In his intervention, CERD Vice Chairperson Pastor Murillo warned about the difficulty states will have achieving the SDGs if they do not consider the needs of the Afro-descendant population. He indicated that only six countries in the Americas currently have affirmative action plans, and that very few Afro-descendants are found in parliaments and other government bodies. This phenomenon is proof that xenophobia and racism are global traits linked to the historical discrimination against this population. “Just as the profound causes of inequality against women have its roots in the historical discrimination they have experienced at legal and institutional levels of different states, the fight against racial discrimination has a similar history –it is necessary to rectify the injustices committed against these populations in order to cement plans, projects, and laws which will allow us to move forward,” said Mr. Murillo.
Despite many advances in recognizing the rights of the Afro-descendant population, there are many challenges to face in the next seven years of the Decade. According to the expert panelists, states must build bridges between the objectives of the SDGs and those of the Decade of Afro-descendants to improve the situation of the Afro-descendant population through state policies. Before that, States need to understand the realities face by Afro-descendant women, youth, and children. Special attention must be paid to the situation of pregnancy in girls and what measures governments can take for its prevention. States must also continue to incorporate the history and culture of the Afro-descendant population in their education programs. Censuses should include specially designed, culturally appropriate questions that will actually result in Afro-descendants self-identifying their race. Finally, the panelists called for countries that have yet to ratify the Inter-American Convention Against Racism, Racial Discrimination and Related Forms of Intolerance to do so in order to build a diverse and inclusive world, with social justice for all – especially for those who have been historically marginalized.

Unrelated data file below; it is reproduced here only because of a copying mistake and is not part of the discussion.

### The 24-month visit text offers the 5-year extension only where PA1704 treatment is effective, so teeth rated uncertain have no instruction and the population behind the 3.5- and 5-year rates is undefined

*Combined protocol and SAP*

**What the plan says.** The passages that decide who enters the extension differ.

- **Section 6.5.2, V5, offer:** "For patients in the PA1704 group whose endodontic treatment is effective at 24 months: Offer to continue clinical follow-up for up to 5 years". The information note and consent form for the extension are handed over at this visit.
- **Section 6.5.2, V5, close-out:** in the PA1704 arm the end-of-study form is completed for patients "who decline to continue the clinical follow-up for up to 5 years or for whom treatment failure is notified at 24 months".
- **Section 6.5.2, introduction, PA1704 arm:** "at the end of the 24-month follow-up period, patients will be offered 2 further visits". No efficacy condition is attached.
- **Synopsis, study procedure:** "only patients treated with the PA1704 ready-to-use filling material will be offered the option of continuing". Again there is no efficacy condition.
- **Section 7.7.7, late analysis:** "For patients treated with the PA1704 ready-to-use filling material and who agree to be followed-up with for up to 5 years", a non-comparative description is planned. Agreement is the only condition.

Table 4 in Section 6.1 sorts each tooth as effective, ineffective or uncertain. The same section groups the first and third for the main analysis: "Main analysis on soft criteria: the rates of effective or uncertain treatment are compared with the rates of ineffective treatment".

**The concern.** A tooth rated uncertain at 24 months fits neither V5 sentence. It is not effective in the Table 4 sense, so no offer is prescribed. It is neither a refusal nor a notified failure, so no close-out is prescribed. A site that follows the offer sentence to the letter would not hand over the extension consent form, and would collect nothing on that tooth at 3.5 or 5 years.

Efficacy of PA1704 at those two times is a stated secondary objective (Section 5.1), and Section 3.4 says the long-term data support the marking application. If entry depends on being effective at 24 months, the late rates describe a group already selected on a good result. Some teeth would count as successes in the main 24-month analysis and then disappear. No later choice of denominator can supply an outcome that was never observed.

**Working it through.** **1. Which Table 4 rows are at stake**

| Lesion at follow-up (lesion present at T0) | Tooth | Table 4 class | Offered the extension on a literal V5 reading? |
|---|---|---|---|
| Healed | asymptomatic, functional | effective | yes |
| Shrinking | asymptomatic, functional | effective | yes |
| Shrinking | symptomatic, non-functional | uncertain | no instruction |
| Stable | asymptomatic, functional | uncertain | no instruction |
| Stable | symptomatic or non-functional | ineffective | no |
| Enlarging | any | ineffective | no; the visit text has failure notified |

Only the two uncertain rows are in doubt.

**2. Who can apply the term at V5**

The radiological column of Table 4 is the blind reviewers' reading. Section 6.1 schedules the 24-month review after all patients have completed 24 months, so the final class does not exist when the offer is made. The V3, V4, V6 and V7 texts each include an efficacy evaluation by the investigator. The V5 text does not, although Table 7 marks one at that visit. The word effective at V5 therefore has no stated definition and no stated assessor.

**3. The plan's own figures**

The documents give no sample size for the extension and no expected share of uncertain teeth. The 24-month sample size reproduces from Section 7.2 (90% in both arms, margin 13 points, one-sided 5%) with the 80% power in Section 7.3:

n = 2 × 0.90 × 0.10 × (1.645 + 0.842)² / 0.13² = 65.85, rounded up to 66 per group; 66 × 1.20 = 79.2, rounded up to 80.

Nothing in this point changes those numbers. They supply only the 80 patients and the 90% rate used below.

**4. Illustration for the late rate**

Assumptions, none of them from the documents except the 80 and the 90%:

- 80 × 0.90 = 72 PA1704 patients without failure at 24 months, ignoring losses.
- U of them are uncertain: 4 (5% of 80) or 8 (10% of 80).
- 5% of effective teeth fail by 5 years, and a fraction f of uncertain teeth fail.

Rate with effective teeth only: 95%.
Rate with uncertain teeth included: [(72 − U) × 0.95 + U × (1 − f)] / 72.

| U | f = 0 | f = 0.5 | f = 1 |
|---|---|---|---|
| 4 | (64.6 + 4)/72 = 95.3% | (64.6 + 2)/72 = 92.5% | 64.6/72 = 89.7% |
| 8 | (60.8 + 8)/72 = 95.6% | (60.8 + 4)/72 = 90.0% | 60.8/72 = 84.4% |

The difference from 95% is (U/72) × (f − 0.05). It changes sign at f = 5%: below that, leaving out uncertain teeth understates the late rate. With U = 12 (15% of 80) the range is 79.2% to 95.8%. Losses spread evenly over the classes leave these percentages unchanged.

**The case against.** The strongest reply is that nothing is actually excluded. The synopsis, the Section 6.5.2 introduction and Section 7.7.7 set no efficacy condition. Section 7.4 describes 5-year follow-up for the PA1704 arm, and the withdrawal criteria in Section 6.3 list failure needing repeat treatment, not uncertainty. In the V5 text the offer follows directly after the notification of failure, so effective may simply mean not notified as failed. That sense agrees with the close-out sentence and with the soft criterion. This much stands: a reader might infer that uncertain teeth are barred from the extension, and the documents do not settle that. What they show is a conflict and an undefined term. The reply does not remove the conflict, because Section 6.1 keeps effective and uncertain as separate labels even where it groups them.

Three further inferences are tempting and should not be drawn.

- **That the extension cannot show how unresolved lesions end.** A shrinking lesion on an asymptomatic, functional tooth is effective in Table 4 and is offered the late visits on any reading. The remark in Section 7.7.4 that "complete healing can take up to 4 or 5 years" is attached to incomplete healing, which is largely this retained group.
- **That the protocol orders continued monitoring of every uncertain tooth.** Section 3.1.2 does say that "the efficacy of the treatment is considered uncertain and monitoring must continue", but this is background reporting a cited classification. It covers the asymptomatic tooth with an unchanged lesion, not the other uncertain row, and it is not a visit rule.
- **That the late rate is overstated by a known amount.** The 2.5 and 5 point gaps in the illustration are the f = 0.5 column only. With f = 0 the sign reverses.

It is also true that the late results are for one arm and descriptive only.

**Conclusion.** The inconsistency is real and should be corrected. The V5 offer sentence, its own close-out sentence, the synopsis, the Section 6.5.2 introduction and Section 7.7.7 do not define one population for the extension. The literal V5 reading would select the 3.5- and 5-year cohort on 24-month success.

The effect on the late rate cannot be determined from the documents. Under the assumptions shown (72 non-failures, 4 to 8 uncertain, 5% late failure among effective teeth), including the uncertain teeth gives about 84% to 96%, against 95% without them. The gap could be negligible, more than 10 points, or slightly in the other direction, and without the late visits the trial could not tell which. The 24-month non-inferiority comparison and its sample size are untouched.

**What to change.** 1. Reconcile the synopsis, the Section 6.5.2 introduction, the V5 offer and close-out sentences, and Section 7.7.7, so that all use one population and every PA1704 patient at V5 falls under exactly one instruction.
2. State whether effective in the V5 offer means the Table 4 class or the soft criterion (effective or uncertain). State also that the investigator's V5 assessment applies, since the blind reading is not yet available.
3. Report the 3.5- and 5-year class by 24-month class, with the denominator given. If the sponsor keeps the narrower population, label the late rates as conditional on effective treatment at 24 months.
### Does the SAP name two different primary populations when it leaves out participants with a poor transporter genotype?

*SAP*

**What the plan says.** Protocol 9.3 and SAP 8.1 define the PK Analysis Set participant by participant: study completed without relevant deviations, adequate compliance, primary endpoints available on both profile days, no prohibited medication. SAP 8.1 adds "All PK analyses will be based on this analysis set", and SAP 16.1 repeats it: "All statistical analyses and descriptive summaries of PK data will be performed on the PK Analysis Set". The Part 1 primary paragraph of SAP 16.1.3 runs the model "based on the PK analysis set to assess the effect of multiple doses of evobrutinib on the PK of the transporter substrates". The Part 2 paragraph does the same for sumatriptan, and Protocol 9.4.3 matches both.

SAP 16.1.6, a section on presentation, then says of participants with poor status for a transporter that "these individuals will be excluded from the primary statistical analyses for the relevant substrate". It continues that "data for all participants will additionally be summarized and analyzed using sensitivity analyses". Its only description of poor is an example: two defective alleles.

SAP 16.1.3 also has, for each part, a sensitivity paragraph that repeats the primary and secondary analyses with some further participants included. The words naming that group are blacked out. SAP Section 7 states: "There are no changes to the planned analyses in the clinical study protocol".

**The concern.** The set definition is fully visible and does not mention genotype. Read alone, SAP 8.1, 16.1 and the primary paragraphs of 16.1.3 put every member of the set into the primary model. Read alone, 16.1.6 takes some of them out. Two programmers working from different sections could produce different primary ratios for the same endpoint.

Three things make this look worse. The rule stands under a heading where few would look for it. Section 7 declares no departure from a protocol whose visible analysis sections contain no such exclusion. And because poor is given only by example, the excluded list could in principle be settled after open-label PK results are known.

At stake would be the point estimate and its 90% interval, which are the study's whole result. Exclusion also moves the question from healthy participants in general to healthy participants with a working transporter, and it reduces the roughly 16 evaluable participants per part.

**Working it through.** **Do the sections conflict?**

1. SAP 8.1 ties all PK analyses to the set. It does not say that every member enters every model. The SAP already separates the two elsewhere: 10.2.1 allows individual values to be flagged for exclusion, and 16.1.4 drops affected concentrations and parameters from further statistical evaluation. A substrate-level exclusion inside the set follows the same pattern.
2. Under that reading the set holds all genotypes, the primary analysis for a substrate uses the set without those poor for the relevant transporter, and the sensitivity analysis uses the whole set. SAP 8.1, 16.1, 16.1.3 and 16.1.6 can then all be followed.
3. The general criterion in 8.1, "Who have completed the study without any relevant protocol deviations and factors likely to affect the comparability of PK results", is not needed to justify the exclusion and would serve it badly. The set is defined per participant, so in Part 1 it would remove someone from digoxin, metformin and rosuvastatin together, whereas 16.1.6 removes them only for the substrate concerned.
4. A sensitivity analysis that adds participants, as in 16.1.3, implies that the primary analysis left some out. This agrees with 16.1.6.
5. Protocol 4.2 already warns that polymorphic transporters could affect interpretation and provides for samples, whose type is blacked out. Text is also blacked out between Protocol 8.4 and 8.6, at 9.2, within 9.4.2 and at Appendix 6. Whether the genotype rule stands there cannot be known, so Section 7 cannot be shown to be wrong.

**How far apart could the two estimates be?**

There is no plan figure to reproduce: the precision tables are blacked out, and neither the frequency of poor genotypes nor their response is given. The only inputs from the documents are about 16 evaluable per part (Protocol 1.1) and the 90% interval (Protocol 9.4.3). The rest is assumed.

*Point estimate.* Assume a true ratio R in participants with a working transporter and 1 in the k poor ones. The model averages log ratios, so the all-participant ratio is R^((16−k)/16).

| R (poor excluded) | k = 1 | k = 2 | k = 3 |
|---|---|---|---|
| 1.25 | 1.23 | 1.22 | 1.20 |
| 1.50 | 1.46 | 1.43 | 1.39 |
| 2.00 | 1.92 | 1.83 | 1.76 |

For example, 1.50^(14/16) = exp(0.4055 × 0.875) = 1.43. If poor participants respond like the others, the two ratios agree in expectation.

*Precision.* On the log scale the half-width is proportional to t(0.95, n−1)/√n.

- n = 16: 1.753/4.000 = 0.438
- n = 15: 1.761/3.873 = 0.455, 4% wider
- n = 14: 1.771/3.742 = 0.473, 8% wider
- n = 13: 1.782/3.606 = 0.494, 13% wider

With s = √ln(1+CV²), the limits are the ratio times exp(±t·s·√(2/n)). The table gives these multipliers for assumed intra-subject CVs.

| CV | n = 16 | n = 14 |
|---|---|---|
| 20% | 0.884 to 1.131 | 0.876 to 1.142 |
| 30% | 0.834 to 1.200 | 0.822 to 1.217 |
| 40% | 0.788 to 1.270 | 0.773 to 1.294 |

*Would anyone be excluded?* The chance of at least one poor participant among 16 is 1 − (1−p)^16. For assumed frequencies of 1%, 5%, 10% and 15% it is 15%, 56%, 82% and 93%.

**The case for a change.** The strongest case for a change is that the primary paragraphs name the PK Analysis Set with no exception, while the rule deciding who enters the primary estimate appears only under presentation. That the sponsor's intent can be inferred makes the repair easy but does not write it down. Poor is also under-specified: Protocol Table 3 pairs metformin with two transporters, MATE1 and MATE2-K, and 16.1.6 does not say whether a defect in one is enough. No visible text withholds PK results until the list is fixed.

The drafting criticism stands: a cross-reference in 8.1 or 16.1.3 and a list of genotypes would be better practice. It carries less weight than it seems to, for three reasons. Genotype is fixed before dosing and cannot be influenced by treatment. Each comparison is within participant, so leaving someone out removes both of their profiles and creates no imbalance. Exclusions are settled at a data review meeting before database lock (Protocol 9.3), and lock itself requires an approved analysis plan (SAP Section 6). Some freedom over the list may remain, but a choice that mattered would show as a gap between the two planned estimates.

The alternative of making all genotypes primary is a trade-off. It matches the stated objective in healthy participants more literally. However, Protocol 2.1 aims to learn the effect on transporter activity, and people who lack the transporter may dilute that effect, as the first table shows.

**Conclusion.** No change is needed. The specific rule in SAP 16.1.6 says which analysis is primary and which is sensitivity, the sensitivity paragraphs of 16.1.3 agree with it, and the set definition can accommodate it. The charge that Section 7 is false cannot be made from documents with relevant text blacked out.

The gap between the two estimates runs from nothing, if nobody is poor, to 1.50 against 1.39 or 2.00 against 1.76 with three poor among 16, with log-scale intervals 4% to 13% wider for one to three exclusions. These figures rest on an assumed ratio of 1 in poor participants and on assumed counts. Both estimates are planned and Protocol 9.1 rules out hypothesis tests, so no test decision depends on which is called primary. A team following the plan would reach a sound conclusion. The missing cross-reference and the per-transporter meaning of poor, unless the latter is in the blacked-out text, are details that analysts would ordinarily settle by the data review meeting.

Race and Equality is convinced that the International Decade for People of African Descent represents an important commitment in the fight against racism. Therefore, it should be a priority for states to reflect on the urgent need to develop action plans that result in the protection of the human rights of Afro-descendants.
You can view the webcast of the event on our Facebook page: https://www.facebook.com/raceandequality/videos/905253373008442/